Luciano: Yeah, I guess another advantage to that is that signed URLs allow us to define certain like boundaries for which the file can be uploaded or downloaded. Now I think for the first version, we're not going to worry too much, but in the future, we might use that for instance, to limit the time that the file is going to be available, just as an example, but you can put other like boundaries and they are just built in. You just need to configure specific properties. You don't need to implement additional codes for that.

Eoin: Yeah. So just referring back to the diagram, then we're creating this function here and we've already declared everything we need to do for the API gateway endpoint. We've declared the post. We're just using the root path at the moment. And the next thing we need to do is then create presigned URLs. So maybe let's just pseudocode this out or comment about the steps we need to do. So when we think about it, if we want people to be able to upload an object, we need to have some sort of identifier for this file or object.

So we should probably first create a key or a file or a file name. Then we'd want to create an upload URL and then we create the download URL. And finally we'll return something like an object, right? So this is an API gateway Lambda proxy, which means that API gateway is proxying to the Lambda service internally within AWS. So there's a specific contract that you'll have to obey here. That means when you return your response, it should have HTTP status code.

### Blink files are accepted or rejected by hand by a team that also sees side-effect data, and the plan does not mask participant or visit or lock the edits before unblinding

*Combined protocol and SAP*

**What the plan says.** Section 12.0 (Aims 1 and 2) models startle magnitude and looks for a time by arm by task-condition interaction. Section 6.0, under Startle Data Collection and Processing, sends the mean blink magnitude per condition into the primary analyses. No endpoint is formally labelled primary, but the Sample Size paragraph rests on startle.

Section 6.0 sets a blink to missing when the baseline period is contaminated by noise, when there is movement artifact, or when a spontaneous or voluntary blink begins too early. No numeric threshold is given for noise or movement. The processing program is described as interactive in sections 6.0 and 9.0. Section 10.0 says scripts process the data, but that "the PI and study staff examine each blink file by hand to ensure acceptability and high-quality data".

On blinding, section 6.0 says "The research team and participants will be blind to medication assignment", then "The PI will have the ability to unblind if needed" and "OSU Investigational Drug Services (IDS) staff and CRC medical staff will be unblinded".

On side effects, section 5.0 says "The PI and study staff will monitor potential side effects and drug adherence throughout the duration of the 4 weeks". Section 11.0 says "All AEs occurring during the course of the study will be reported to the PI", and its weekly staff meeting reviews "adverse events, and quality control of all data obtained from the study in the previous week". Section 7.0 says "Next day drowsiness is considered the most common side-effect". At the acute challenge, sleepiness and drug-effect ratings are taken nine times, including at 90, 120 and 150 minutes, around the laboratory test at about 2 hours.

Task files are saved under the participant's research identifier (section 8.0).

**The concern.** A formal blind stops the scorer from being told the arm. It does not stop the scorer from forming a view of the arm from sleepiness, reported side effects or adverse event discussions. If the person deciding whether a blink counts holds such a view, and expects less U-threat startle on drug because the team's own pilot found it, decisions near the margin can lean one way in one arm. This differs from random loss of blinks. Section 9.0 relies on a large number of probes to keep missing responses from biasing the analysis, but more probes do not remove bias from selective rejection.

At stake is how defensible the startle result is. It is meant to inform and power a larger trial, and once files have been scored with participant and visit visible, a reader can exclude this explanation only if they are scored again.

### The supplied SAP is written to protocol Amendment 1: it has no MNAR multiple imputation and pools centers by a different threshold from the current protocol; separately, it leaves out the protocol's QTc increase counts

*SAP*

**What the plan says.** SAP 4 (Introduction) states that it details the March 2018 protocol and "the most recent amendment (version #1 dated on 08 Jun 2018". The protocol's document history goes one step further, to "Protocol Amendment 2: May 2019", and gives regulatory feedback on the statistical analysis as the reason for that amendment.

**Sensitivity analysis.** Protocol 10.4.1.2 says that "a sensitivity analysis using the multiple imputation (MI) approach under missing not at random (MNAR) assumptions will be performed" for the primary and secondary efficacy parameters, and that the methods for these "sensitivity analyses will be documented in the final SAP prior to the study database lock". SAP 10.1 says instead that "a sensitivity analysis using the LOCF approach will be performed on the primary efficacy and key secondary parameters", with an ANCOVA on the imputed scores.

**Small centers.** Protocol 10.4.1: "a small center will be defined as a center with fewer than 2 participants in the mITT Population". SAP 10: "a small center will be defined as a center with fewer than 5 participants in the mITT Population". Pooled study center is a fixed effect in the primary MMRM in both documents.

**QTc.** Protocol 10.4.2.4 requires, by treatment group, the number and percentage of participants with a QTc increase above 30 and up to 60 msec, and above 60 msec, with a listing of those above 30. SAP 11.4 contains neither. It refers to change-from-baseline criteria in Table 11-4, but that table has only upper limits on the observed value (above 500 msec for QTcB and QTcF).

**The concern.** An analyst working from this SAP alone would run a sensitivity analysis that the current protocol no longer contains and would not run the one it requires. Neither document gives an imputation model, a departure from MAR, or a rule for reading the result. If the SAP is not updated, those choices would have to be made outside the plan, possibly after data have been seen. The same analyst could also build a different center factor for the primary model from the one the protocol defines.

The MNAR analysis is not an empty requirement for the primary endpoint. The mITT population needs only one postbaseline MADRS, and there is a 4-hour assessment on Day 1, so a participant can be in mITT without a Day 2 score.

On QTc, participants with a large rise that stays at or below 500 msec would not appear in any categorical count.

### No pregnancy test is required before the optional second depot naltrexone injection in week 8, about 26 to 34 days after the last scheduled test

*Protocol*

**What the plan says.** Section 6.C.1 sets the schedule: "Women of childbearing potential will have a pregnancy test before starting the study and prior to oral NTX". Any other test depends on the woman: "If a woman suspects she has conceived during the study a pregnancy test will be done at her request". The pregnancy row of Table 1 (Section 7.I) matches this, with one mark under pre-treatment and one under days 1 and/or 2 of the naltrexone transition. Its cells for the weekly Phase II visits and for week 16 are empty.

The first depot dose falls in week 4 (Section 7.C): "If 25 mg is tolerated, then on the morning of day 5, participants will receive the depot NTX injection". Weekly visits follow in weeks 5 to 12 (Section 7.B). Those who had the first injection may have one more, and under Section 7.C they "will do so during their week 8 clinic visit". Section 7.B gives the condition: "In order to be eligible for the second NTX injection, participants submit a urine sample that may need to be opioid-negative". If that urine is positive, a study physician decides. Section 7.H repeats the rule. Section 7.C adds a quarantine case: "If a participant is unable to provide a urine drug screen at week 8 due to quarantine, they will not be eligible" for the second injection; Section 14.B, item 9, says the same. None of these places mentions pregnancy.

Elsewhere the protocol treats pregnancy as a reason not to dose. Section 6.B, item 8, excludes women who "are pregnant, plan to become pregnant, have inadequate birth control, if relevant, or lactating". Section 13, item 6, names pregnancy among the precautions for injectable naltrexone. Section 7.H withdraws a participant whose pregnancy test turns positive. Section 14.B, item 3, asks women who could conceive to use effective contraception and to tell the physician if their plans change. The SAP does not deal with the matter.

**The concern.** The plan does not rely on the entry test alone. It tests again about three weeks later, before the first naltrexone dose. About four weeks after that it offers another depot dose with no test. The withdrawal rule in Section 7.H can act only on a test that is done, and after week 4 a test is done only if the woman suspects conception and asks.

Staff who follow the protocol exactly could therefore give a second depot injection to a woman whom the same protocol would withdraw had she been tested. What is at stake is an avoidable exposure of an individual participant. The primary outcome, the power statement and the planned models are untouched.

And if you want to return a body, it should also have a body and you can also return HTTP response headers. So in the status code, I guess what we want is a 201, right? Because we're creating something and that would indicate we've successfully created something and then we're going to create a body. So this will be something with a download URL and upload URL. So let's go through this. So we need to start using the AWS SDK because we're going to interact with S3. So let's set about that. In order to get this to work, we'll need to install a few modules. So Luciano, is it a good time to talk about the AWS SDK v3?

Luciano: I think we covered it on the podcast actually a couple of months back, but it works quite a different way to the one we're used to, the AWS SDK version two.

Eoin: Yeah, I think it's interesting to show how it works. Okay. Okay, good. So these are the two modules that we researched and know we need to use in order to interact with S3. So you have the, everything is a separate module, the AWS SDK v3, that allows you to have very small bundles of modules when you deploy. So we actually have two that we can use here. We have the S3 one and we have the S3 request presigner one, which is a separate module just for doing presigning. And I'm installing those as dev dependencies actually. Is that a good idea Luciano? Or should we be installing these as top level dependencies?

Luciano: I would probably consider this top level dependencies because they need to be available when we run our code in production, right? It's not just something we use for building or for testing.